To address his school's rule that school bags (e.g., backpacks) could not rest on the floor near student desks, a student designed a device made of biodegradable composite material, variations of which he tested multiple times, that could hold most school bags safely off of the floor - afixed to the edge of student desks. The holder was created with a 3D printer owned by his teacher. The student said that he had uploaded his design to the Internet, freely available to anyone wanting it.

Candle Recycler & Holder
Particularly for those in places in the world less able to afford electricity and, related to that, candles, a student invented a candle holder that collected melted wax in a way that new candle material was added. His older also was constructed from recycled material that likely would be more available in less advantaged parts of the world. This invention, therefore, addressed both social justice and ecological sustainability goals.



Parallette Stands
A student athlete designed a durable 2 pairs of stands/holders to support wooden rods that, together, formed 2 parallettes. The stands/holders were made with the teacher's 3D printer using biodegradable material. The student tried different designs before developing pairs that worked well. He believed his parallette stands would outlast most commercially-made  ones, at a much lower cost.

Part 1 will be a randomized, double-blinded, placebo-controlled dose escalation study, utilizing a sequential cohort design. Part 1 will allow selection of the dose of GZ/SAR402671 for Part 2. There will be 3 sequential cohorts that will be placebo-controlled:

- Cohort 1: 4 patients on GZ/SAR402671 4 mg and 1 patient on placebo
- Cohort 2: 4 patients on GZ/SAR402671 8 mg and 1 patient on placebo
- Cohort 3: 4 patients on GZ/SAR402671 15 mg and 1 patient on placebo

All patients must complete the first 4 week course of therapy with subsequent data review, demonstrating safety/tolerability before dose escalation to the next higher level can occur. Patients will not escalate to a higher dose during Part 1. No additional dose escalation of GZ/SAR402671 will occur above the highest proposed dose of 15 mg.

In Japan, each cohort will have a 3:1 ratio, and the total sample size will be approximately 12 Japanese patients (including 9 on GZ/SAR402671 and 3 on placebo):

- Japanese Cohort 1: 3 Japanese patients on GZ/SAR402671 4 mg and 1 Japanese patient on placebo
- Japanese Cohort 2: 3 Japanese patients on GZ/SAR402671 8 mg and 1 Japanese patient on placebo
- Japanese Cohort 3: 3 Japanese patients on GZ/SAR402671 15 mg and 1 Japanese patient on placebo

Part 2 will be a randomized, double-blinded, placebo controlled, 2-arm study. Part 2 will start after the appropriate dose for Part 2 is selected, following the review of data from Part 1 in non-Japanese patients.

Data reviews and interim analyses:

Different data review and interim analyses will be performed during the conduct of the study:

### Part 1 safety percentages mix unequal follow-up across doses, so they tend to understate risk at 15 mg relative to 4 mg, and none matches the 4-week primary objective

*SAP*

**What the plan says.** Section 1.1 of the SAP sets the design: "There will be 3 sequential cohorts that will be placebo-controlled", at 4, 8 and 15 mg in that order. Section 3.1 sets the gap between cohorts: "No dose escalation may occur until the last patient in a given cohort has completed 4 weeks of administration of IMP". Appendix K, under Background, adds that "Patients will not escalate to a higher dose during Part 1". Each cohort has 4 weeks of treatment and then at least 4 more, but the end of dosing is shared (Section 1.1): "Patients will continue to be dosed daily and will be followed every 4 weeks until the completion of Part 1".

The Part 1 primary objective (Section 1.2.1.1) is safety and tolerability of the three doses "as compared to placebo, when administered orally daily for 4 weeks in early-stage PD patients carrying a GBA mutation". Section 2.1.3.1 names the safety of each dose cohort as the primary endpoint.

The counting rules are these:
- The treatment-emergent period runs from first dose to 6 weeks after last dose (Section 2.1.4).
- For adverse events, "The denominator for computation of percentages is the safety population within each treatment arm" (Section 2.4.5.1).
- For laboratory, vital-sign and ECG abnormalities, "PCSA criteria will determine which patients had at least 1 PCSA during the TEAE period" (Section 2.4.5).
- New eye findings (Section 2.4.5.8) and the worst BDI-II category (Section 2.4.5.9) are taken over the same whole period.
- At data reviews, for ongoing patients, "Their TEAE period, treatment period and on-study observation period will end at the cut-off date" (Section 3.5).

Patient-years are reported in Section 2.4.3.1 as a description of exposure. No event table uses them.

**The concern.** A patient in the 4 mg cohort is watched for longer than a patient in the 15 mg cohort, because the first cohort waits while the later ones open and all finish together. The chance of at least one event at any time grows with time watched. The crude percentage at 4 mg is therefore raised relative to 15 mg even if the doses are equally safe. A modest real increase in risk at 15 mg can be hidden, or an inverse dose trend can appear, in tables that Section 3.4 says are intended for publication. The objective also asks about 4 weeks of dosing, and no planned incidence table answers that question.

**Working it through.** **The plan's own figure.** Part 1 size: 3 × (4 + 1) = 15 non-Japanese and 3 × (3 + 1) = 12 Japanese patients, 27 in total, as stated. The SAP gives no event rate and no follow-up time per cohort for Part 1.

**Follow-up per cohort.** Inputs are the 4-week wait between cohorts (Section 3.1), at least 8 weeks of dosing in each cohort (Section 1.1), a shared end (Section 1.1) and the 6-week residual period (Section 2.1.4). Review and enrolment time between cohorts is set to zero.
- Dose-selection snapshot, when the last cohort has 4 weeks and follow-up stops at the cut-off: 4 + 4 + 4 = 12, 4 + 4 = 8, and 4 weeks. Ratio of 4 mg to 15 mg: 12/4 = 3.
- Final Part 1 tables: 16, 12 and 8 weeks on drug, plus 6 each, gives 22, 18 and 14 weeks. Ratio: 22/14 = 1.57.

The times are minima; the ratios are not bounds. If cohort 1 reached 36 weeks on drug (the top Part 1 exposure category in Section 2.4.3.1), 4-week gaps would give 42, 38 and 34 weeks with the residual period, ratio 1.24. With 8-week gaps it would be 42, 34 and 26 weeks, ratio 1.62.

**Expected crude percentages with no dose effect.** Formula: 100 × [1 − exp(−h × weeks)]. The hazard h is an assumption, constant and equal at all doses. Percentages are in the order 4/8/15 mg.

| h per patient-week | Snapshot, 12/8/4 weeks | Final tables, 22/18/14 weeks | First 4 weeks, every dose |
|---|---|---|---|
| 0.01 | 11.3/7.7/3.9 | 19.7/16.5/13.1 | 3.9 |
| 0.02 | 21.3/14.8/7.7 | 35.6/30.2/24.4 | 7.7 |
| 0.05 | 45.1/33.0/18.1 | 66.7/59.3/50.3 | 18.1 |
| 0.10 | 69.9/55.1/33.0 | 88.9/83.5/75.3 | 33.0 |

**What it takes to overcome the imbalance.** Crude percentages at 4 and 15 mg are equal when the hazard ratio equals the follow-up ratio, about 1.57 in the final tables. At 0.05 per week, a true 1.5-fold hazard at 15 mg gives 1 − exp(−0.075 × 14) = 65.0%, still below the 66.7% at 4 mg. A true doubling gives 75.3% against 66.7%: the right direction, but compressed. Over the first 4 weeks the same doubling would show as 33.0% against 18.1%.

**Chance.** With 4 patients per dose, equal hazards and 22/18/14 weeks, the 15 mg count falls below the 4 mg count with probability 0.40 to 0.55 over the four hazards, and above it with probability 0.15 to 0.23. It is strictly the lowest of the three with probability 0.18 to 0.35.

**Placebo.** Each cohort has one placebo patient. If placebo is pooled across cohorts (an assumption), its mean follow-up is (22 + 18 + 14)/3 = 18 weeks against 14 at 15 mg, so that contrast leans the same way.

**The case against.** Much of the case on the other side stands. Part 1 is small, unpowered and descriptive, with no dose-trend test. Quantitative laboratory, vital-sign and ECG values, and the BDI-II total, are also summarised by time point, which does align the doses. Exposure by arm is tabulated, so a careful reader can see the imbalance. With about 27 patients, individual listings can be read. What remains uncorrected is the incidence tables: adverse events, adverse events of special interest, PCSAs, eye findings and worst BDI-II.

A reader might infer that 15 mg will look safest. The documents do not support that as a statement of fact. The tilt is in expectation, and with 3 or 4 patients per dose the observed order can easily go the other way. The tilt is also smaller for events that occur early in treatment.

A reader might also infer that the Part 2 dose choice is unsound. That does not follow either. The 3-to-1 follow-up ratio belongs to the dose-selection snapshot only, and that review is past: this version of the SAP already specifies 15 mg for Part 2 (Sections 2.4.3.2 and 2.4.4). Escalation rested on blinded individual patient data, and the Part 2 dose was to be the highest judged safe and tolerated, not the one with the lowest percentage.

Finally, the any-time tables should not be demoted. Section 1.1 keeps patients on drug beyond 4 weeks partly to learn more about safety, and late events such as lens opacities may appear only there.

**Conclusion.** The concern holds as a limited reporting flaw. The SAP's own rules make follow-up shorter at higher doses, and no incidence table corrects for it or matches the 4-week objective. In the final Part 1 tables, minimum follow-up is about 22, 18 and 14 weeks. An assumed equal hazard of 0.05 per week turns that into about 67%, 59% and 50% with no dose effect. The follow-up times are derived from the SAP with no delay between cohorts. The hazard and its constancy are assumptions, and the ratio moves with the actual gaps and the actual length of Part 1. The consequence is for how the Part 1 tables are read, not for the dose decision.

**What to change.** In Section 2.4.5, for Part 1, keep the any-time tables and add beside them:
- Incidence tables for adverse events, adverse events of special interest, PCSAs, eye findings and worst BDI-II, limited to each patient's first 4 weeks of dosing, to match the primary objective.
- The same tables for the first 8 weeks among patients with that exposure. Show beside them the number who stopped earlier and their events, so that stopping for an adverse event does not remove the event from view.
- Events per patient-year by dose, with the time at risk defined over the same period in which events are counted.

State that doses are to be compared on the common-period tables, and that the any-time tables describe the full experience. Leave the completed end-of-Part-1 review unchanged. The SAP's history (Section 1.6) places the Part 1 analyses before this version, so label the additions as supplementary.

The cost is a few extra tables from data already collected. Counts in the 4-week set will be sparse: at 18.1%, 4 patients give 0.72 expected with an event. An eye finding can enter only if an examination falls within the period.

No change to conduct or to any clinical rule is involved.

Elementary School Contexts


Over the years of this project (since 2006), few teachers in elementary schools have taken up our invitations to encourage and enable students to self-direct RiNA projects. A notable exception, which perhaps hints at reasons for implementation difficulties in elementary schools were projects conducted by 6-th grade students in a private school in the province of Quebec. After studying matters of child labour in different contexts, English-speaking students in a course to learn French developed videos like the one at right focusing on manufacturing of soccer balls and the one below regarding problems associated with harvesting of bananas.